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Match awards for Bayern II’s derby win against 1860 Munich

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MUNICH IS RED. Here’s who kept it that way.

Bavaria Munich II - TSV 1860 Munich Photo by Matthias Balk/picture alliance via Getty Images

Bayern Munich’s second team continued their meteoric run in the 3. Liga with a thrilling, and deserved, 2-1 win over city rivals 1860 Munich. Although the men in red went down 1-0 in the first half, two late goals in both halves saw them emerge as top dogs in Munich once more. Here’s who stood out.

Jersey Swap: Sascha Mölders

The 1860 captain was their bright spot, scoring the opener with a great run into the box. Despite being older than Bayern’s current oldest player (Manuel Neuer) at 35, the striker was a constant threat to the Bayern II defense, and could easily have scored a goal or two more had his midfielders supplied him with better passes. Plus, it’s always heartening to see a player built more like myself rather than a traditional footballer play so well.

Tip of the Cap: Nicolas Feldhahn

It wasn’t just 1860’s skipper who had a decent outing. Bayern II’s captain commanded his defense well, making a couple of last-ditch tackles to bail out his fellow defenders and goalkeeper. When Chris Richards was caught out of position, it was Feldhahn who came back to save the day. He didn’t have the best start to the game, but he grew into it beautifully and swept up the back line as well as his counterpart in the first team. The Bottom line is: Feldhahn kept Bayern II’s defense steady, which was one of the main reasons why Sebastian Hoeness’ men were able to deliver the win.

Golf Clap: Kwasi Okyere Wriedt

On the other end of the pitch, the big striker was a constant threat to 1860’s defense. It was clear that his physique would cause the Lions multiple problems, and so it did. Wriedt not only tried to score himself, but he also used his body to hold off defenders and open up space for his fellow attackers. Hence, although Wriedt did not register as many shots as you would expect a 25-goal striker to take, he created a lot of chances for his teammates. Of course, he also did his main job by scoring the equalizer deep into stoppage time after the first half.

Wriedt has been a stalwart for Bayern II for the past few years, and it is a shame that he is swapping Germany for the Netherlands come next season. Bayern II will miss him dearly and find it hard to replace him. We at BFW wish Kwasi nothing but the best in the future, and Bayern’s doors will be wide open for him should he wish to return.

Standing Ovation: Derrick Köhn

Wriedt is not the only German-Ghanaian dual citizen to make today’s awards. Köhn was superb on the left side of defense. When Bayern II failed to make an immediate impact on the game early on, it was Köhn who stood out, making multiple galloping runs towards the attack and playing a number of good passes to the forwards that were just missed. He also did a fine job in defense, using his pace to snuff out attacks that could have proved vital to the visitors and fatal to the hosts.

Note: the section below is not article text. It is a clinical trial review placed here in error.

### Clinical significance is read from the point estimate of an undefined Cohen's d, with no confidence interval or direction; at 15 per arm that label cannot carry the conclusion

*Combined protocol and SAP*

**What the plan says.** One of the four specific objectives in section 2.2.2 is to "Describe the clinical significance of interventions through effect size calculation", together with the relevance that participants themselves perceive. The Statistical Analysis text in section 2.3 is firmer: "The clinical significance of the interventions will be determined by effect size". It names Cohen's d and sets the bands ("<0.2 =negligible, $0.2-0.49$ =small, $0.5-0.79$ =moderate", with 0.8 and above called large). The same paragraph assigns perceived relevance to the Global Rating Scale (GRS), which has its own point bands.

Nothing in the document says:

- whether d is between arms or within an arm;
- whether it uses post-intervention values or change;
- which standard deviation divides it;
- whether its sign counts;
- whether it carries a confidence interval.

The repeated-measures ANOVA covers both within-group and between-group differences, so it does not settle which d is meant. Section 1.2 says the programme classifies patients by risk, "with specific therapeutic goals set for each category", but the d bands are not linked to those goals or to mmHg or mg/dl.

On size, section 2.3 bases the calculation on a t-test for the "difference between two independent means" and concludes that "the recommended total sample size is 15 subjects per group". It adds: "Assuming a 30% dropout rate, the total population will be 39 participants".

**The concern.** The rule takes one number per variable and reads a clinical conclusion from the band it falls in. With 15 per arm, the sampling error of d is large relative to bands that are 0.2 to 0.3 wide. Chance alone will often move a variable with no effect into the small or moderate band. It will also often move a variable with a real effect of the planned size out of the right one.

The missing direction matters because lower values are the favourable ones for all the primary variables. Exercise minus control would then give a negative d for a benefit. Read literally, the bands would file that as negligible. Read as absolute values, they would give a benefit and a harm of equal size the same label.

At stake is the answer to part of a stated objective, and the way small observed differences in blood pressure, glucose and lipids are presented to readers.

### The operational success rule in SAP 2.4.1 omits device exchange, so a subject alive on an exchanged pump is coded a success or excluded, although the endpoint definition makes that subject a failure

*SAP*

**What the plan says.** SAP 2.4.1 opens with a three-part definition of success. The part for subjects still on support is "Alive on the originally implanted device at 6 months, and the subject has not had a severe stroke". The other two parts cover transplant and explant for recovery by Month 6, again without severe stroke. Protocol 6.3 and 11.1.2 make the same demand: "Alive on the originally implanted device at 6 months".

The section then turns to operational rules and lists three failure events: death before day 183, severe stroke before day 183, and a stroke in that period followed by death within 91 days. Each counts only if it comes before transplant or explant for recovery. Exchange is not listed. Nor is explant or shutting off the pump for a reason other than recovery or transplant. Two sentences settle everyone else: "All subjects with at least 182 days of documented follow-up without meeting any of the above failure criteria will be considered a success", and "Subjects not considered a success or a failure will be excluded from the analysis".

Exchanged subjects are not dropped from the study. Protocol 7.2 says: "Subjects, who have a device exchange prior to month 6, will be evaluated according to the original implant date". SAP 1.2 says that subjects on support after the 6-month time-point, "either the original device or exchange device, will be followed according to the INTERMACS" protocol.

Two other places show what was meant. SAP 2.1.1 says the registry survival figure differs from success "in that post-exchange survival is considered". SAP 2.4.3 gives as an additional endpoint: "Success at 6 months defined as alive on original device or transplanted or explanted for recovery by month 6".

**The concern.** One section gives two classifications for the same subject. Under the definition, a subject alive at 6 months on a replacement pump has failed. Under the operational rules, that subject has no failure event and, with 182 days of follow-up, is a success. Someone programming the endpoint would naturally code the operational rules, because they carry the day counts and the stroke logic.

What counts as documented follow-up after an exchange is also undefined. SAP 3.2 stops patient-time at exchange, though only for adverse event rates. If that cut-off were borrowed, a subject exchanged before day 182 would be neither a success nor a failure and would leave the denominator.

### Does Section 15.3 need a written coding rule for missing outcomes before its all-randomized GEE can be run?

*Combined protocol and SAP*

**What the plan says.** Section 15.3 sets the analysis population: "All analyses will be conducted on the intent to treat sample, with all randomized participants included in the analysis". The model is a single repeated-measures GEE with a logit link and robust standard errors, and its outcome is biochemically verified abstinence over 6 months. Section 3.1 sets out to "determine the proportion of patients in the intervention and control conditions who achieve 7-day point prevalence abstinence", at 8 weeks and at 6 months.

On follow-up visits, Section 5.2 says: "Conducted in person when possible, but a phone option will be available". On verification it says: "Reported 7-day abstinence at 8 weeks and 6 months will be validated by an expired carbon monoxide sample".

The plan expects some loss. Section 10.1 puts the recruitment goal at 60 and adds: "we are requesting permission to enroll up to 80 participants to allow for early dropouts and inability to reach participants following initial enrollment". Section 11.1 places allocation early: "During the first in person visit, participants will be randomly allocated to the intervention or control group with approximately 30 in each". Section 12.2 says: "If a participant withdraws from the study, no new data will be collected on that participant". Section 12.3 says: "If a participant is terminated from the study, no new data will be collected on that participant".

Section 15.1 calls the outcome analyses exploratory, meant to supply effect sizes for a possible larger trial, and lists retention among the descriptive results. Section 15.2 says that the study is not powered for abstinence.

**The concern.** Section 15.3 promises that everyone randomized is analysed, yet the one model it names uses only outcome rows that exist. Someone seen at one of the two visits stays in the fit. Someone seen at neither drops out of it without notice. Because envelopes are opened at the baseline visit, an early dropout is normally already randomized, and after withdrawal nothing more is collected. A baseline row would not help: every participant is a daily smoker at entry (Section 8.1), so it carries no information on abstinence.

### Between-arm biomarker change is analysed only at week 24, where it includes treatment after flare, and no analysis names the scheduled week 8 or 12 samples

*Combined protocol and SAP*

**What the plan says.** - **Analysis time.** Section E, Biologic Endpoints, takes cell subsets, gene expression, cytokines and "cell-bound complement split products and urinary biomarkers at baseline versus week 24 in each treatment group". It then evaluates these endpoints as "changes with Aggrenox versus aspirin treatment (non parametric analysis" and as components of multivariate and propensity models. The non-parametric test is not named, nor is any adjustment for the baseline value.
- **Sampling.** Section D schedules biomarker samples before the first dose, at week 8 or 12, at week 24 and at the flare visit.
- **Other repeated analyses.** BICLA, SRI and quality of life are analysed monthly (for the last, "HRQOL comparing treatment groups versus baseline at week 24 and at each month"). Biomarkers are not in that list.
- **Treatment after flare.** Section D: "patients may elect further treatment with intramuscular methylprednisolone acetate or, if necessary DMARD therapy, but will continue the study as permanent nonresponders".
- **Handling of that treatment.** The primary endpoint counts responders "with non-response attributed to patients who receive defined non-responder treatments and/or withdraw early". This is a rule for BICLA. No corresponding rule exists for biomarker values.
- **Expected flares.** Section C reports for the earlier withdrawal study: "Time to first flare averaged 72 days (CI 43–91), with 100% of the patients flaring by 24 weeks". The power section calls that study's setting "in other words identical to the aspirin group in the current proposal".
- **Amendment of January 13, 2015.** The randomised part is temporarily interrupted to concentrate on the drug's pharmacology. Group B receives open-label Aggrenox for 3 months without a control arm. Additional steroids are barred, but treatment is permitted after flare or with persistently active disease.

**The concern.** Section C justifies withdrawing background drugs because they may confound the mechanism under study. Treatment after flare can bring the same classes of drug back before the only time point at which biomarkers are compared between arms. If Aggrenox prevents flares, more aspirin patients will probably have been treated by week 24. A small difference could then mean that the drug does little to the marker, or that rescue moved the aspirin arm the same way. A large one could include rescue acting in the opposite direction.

In many ways, Köhn’s performance today was reminiscent of David Alaba. He showed good attacking qualities, good defensive qualities, and good ball-playing abilities as well. Of course, it also helped that he was playing in Alaba’s position while wearing Alaba’s number. A lot of casual fans (myself included) probably saw a lot of Alaba in Köhn today and maybe thought back to the days before the Austrian became a full-time center back. Who knows, maybe one day Köhn will follow in his footsteps.

Meister of the Match: Wooyeong Jeong

Was there any doubt? The young South Korean was by far Bayern II’s best player of the evening. Playing on the left side of Bayern’s three-man midfield, he operated as an auxiliary winger, tearing up the 1860 defense with his pace. He was often seen holding the ball to play it to his strikers or darting into the box in case he was needed. He also helped out in defense, tracking back as far as his own penalty area if necessary. Simply put, Jeong was absolutely everywhere on the field and stamped his authority on the game like no other. He assisted both of Bayern II’s goals, one with a blistering run to catch a seemingly overhit pass, and the second with a sumptuous, accurate cross right across the face of goal.

As a South Korean myself, needless to say, I was delighted by the fact that my compatriot was the best player in the first-ever Bayern II game I watched. Not only because I am proud to see a Korean play wearing the Bayern crest, but because this means that he has talent, and a lot of it. Hopefully Jeong can replicate his form throughout his career, both for club and country. If he becomes the next Heung Min Son, especially while playing for Bayern, I don’t even know how I’ll react. You better believe I’ll be the first one to buy his jersey.